Similarly, social media sites that rely on user generated content (e.g. YouTube) will have to actively make sure that the user generated content do not “infringe” copyrights.  Putting aside the ridiculous amount of resources that would a company like YouTube would need to accomplish this deed, the active checking of user generated content will lead to “preemptive censorship” within which the service provider will both be the police and the judge and try to minimize its own risk by eliminating content that may be on that increasingly thinning fair use area.

And again, in the spirit of the DMCA, any development, sharing, publication of means through which digital rights management systems can be bypassed–even for legal purposes such as putting your device to a new use, or taking a back-up, or finding a way to skip through the copyright notice to show a short scene in a class—will be prohibited.

For details about the ACTA and taking action:

http://boingboing.net/2009/11/03/secret-copyright-tre.html

http://arst.ch/9re

http://www.eff.org/issues/acta

Freedom to Ring

Previously I had mentioned an “interesting” case about American Society of Composers, Authors and Publishers asserting that when somebody’s cell phone’s musical ringtone sounds in a public place, they are infringing copyrights.  Here is the update about the case from EFF:

A federal court yesterday firmly rejected that argument, ruling that “when a ringtone plays on a cellular telephone, even when that occurs in public, the user is exempt from copyright liability, and [the cellular carrier] is not liable either secondarily or directly.”

The ruling is an important victory for consumers, making it clear that playing music in public, when done without any commercial purpose, does not infringe copyright. That’s thanks to Section 110(4) of the Copyright Act, which exempts public performances undertaken “without any purpose of direct or indirect commercial advantage.” In the words of the court, “customers do not play ringtones with any expectation of profit.” This ruling should also protect consumers who roll down their car windows with the radio on, who take a radio to the beach, or who sing “Happy Birthday” to their children in a public park.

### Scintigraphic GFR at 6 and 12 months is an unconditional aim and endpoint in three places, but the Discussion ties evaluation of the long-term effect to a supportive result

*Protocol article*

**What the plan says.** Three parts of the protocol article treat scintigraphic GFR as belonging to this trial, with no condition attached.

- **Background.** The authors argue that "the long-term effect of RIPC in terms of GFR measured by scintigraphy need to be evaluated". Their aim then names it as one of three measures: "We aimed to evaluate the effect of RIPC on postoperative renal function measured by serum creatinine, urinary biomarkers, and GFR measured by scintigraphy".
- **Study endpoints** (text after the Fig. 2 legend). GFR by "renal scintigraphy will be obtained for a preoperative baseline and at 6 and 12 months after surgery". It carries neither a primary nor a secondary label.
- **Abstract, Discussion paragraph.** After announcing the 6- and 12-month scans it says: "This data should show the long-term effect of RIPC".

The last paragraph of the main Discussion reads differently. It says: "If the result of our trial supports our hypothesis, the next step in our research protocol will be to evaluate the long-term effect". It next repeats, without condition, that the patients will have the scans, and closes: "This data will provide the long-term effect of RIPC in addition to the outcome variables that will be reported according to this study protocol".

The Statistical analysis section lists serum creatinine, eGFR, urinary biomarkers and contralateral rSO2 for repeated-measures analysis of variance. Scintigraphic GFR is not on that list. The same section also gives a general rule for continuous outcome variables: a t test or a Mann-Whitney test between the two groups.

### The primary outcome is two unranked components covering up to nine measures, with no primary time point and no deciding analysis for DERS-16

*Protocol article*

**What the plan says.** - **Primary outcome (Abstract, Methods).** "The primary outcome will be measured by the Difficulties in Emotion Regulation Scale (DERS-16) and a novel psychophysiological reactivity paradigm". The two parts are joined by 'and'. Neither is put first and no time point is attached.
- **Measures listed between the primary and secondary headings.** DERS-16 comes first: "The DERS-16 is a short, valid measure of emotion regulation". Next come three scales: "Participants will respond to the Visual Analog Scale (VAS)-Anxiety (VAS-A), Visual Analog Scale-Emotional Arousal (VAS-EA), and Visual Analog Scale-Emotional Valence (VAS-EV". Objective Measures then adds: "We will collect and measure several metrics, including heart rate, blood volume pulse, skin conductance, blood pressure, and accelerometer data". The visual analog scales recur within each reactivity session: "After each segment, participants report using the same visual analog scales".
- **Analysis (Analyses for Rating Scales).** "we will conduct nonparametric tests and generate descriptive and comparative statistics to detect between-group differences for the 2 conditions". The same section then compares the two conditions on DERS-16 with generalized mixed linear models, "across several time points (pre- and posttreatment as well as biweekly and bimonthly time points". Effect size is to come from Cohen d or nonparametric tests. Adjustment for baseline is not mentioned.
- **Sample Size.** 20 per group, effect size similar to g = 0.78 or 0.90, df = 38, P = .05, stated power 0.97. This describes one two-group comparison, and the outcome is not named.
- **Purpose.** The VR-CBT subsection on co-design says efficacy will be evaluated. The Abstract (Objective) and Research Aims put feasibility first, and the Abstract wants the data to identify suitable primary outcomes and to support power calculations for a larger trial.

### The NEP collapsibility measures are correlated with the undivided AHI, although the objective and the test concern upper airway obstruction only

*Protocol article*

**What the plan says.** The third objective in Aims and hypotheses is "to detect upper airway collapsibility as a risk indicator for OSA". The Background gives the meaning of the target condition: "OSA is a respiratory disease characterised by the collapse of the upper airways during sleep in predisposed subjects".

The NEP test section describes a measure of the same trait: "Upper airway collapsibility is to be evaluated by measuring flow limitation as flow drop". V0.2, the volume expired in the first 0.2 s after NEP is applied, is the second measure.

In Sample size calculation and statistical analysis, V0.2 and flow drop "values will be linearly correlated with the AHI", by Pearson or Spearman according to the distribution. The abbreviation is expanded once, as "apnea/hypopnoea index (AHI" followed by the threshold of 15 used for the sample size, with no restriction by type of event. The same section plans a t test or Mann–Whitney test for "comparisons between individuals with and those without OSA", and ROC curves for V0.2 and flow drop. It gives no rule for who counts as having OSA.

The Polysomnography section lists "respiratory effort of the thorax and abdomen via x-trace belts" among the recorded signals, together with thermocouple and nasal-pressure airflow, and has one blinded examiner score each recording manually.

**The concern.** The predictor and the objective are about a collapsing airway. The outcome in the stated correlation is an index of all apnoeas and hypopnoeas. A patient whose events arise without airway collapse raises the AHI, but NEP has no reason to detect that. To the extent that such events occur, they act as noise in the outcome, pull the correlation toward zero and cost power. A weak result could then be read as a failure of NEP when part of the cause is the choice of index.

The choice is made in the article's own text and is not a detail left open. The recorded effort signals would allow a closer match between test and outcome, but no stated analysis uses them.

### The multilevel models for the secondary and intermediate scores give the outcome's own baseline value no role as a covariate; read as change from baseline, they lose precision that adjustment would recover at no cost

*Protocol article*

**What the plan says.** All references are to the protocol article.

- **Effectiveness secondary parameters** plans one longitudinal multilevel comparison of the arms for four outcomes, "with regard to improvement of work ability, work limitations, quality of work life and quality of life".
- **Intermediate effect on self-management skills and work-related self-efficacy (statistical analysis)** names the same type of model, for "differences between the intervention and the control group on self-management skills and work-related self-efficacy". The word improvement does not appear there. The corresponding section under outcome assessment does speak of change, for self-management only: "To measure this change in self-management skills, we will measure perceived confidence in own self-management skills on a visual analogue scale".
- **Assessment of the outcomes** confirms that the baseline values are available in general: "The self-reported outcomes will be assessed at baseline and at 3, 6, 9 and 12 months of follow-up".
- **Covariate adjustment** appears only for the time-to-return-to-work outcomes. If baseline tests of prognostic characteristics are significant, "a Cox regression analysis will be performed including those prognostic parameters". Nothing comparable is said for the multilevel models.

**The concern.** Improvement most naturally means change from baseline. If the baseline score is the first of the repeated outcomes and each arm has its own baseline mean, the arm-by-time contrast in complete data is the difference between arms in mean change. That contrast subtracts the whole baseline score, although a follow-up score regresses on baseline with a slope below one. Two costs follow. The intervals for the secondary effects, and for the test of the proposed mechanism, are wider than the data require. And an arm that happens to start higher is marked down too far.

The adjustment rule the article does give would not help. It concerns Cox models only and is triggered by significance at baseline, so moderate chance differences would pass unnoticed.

Long live the right to whistle, sing and roll down your car windows!!!

New Media BA/MA Program @KadirHasUniversity

After two years of planning (and a huge amount of paperwork) and half a year of waiting for approval, we are proud to announce the founding of a new program at the Faculty of Communications at Kadir Has University: New Media (BA/MA)

An undergraduate (BA) program and a graduate (MA) program in New Media are both open and accepting students as of September 2009.

MA Program Information (English)

MA Program Information (Turkish)

NM_ilan1_CONV

The New Media Department at Kadir Has University, Faculty of Communication offers an interdisciplinary course of study of the convergence and development of the systems, technologies, history, design, and theory of communication, media and information. With a focus on interactive design, internet application development, e-commerce and mobile computing, the curriculum will prepare students to be technologically capable, articulate thinkers, and creative media professionals. Prospective students need to be passionate about design, the web and new technologies.